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Immigration authorities aren’t supposed to shackle pregnant women during childbirth “absent extraordinary circumstances.” One senator is doing her best to make sure the government is following the law.

In a series of letters obtained by Fusion, the deputy director of the Immigration and Customs Enforcement (ICE), which is in charge of immigration enforcement, tells Sen. Patty Murray that the agency doesn’t have much information about how many pregnant women they’re detaining or where.

Daniel H. Ragsdale told the senator that his agency has “database limitations” which render him unable to provide “facility specific information” regarding pregnant detainees.  After Murray requested detailed data for all facilities, Ragsdale said there were 97 positive pregnancy tests within a limited segment of facilities in the last year, and he was unable to give any information about how many pregnant women saw doctors before or after childbirth.

For years, the agency routinely forced undocumented pregnant women like Juana Villegas, a mother arrested on immigration-related charges, to give birth while cuffed to to their hospital beds. The practice — which is condemned by doctors, advocates, and even Stephen Colbert as cruel and unsafe — is now against the agency’s official policy in most cases.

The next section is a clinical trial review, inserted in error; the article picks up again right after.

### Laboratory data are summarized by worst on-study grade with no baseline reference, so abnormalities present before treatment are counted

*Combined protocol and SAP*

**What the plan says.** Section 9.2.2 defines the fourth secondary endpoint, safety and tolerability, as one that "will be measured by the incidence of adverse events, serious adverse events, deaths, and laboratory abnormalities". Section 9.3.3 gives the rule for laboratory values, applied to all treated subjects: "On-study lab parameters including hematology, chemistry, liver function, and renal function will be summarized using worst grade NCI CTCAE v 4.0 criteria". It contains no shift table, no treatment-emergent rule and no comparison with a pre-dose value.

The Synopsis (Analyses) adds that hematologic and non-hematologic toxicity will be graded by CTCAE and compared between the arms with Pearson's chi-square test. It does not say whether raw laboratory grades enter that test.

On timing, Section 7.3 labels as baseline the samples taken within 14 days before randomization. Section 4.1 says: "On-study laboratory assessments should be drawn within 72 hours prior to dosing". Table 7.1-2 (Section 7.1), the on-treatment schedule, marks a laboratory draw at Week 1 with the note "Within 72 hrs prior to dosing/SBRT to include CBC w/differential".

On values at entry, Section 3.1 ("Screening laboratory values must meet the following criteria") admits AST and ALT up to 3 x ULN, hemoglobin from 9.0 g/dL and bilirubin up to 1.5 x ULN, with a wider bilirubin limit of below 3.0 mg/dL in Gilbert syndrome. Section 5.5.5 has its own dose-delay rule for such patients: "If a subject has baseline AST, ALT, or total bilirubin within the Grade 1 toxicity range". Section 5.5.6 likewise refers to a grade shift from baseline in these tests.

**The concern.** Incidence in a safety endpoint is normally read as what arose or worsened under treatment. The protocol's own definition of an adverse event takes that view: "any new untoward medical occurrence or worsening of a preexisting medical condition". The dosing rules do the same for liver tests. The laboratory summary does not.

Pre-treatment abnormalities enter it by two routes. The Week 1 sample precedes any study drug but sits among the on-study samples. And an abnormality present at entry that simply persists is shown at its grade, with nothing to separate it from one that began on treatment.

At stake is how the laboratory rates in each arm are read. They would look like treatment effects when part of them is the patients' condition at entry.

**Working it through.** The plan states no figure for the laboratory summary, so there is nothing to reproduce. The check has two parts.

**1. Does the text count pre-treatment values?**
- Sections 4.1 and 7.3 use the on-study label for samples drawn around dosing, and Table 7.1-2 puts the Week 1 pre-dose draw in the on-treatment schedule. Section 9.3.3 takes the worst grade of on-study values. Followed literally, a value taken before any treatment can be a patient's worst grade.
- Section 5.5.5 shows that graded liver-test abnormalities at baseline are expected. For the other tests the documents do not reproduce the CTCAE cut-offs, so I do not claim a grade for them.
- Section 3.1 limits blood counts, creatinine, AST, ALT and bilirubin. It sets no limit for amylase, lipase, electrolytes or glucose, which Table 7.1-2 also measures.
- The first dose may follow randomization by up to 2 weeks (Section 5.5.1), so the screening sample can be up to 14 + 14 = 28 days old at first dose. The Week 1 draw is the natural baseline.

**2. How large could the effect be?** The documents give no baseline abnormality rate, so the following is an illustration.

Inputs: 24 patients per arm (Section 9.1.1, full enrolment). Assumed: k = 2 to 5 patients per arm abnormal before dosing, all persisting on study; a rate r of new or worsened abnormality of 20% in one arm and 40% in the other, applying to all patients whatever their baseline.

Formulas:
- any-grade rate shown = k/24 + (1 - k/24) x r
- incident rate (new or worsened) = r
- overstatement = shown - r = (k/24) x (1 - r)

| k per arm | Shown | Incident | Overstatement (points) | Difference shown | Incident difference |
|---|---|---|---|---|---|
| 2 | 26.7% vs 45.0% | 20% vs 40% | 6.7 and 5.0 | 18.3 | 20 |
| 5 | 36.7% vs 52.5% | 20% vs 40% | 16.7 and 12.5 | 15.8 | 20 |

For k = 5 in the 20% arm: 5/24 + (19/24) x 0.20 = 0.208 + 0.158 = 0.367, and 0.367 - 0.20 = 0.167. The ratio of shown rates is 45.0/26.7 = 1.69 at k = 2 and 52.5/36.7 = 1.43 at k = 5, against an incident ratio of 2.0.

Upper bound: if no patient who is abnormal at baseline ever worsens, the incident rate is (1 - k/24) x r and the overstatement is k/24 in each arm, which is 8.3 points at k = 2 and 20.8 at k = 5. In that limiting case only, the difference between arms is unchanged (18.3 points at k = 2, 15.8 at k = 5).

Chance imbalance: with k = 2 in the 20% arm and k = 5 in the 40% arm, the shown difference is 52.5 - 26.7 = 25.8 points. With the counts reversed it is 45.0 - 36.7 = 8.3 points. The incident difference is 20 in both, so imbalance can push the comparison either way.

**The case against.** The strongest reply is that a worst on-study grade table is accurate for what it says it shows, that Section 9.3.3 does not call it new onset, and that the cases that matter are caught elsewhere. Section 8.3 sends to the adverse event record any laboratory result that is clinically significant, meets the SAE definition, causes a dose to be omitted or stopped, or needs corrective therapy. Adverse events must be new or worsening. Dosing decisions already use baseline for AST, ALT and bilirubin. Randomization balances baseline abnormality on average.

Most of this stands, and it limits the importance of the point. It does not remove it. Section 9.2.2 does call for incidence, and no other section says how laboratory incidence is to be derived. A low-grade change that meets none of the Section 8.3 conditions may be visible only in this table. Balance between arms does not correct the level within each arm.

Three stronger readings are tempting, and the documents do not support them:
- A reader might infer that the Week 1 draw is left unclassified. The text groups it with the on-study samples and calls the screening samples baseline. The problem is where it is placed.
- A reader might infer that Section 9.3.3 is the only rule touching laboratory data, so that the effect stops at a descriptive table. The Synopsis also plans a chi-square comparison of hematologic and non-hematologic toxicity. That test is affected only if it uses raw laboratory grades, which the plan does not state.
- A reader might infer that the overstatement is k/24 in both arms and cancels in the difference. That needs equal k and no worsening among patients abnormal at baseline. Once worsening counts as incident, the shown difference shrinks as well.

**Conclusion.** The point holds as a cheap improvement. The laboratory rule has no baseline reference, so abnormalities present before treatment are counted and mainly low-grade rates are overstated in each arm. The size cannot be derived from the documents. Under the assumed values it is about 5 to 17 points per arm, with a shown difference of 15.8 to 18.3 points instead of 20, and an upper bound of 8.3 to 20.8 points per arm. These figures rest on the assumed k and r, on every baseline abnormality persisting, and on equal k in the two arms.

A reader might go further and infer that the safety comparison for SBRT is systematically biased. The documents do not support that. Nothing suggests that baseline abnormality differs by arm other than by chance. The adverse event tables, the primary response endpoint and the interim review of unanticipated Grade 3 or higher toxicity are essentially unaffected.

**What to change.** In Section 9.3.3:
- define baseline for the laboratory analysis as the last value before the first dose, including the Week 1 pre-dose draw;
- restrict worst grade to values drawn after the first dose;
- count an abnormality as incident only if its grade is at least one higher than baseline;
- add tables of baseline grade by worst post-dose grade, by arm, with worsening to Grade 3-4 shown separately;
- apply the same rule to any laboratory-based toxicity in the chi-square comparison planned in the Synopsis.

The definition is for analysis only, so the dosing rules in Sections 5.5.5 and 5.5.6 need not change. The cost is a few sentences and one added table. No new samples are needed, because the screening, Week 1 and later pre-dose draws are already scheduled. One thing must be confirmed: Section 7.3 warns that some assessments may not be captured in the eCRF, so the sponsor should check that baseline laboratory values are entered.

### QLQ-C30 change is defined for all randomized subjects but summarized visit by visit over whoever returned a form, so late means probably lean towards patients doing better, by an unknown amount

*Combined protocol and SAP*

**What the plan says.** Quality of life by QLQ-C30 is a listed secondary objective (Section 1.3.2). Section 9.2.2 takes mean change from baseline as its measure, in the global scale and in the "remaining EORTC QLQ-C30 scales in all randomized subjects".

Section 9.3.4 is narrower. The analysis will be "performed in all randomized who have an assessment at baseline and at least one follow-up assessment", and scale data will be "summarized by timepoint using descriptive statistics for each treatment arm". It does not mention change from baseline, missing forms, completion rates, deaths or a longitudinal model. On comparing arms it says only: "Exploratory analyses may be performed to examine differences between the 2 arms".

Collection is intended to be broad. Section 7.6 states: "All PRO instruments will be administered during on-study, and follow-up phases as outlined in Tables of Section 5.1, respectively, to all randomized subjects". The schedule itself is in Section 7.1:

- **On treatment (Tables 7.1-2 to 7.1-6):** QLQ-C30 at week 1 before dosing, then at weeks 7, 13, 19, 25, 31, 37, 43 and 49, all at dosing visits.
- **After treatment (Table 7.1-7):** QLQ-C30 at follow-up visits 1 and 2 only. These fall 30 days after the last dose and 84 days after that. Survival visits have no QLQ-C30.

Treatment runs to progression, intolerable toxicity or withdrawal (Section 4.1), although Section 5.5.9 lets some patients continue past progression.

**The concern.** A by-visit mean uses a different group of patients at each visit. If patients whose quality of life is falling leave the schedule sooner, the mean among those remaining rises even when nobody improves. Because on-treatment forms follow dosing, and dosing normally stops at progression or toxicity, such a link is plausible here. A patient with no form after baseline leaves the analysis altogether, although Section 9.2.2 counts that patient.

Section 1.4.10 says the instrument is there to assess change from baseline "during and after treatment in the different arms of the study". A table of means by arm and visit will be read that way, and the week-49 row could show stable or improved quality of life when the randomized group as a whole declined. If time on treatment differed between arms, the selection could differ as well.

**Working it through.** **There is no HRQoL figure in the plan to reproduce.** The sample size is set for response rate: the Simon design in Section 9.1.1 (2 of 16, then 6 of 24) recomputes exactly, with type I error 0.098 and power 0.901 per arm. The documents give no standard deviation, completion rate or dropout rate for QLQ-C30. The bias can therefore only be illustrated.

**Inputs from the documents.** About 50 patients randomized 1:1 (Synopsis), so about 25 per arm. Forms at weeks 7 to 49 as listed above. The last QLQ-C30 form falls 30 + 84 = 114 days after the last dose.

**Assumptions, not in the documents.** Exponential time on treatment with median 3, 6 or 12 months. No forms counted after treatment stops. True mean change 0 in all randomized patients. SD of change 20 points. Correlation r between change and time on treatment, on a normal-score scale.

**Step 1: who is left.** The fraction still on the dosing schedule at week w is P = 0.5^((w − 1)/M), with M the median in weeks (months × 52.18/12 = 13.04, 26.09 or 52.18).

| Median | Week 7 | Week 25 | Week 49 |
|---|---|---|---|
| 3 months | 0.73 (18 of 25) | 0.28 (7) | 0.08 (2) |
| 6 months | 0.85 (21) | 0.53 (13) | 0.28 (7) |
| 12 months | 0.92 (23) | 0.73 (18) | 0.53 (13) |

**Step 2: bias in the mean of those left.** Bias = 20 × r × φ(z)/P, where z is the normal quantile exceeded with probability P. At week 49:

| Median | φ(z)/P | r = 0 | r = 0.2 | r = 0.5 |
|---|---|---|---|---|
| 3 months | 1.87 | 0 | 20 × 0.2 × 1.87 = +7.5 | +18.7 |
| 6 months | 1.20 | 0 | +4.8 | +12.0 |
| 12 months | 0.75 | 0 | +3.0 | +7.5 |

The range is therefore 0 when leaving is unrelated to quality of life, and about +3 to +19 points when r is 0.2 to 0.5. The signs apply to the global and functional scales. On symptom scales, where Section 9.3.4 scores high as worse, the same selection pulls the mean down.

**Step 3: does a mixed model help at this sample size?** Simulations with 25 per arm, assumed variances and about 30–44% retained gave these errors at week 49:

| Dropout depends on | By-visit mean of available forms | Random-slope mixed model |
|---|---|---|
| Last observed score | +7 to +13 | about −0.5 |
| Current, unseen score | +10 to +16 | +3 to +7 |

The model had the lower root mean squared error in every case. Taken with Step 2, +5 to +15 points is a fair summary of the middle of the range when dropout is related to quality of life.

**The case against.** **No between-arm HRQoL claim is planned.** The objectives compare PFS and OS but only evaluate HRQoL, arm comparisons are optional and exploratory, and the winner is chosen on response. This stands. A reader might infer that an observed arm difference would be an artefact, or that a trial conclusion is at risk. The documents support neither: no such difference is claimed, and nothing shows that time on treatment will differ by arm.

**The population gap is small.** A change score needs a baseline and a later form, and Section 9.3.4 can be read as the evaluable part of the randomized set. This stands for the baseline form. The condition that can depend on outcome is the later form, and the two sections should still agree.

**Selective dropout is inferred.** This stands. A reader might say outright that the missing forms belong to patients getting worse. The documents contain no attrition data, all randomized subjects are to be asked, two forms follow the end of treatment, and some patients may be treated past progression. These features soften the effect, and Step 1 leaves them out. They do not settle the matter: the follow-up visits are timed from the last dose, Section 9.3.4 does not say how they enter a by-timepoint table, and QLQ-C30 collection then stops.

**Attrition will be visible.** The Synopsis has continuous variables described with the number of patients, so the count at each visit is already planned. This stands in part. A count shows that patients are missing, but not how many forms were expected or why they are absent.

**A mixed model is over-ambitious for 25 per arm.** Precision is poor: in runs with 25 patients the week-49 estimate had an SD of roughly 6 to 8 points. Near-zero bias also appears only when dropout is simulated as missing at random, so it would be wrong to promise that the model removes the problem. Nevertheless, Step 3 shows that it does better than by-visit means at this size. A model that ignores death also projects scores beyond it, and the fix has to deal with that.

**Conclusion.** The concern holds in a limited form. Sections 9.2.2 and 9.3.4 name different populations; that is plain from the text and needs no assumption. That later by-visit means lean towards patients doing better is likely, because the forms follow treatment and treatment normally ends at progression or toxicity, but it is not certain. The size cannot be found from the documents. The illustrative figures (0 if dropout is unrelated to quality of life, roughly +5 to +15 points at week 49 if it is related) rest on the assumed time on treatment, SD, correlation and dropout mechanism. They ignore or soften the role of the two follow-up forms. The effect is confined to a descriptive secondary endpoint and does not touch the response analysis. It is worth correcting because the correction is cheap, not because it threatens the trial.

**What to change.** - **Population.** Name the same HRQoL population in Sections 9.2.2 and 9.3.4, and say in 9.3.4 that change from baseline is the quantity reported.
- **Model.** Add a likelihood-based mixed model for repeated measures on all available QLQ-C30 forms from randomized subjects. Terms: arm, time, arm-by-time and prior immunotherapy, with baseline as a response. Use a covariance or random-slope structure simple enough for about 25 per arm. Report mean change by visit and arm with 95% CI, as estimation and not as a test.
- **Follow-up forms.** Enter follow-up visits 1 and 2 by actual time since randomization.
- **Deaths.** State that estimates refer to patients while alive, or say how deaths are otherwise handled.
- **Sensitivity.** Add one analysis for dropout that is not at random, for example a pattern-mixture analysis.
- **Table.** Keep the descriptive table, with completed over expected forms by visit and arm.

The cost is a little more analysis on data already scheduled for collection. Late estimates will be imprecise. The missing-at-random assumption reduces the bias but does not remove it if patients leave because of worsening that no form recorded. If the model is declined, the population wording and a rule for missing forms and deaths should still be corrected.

And in January, Murray passed an amendment to an appropriations bill, further restricting the use of shackling by any other entity holding pregnant mothers on behalf of the agency.

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RELATED: ICE Responds to Miscarriage in Detention Center

In a statement to Fusion, Murray said the lack of basic information regarding the agency’s compliance with the law was “troubling.”

She has good reason to worry. Earlier this year Fusion found at least 559 pregnant women locked up in just six of the agency’s 250+ detention facilities since 2012, despite the fact that the agency says this too should only happen in “extraordinary circumstances.” Instead, the agency says they try to release pregnant women on parole so that they can wait for their immigration hearing outside of detention.

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About half of the 34,000 detainees housed every night by ICE are housed in facilities that follow 2011 detention guidelines which strictly limit the shackling of pregnant women, Ragsdale noted in his letter. Murray’s letters sought to find out what the agency is doing in the other half of the facilities.

In a statement to Fusion, an ICE representative said that a birth had not occurred in several years and that the agency “takes the health, safety, and welfare of those in our care very seriously, and the agency is committed to ensuring that all ICE detainees receive timely and appropriate medical treatment.”

“Undocumented immigrants in our country should be treated with the same respect and dignity every human being deserves,” Murray told Fusion. “I will continue monitoring [the agency’s] efforts closely to ensure ICE’s policies and practices reflect the highest standards of human rights.”

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Watch our video on how ICE detains pregnant women against policy:

Cristina is an Emmy-nominated reporter and producer. She recently won an Alfred I. duPont-Columbia University Award for her documentary Death by Fentanyl. She attended Yale University and has reported for the New Haven Independent, ABC News, Univision, The Huffington Post, and Fusion.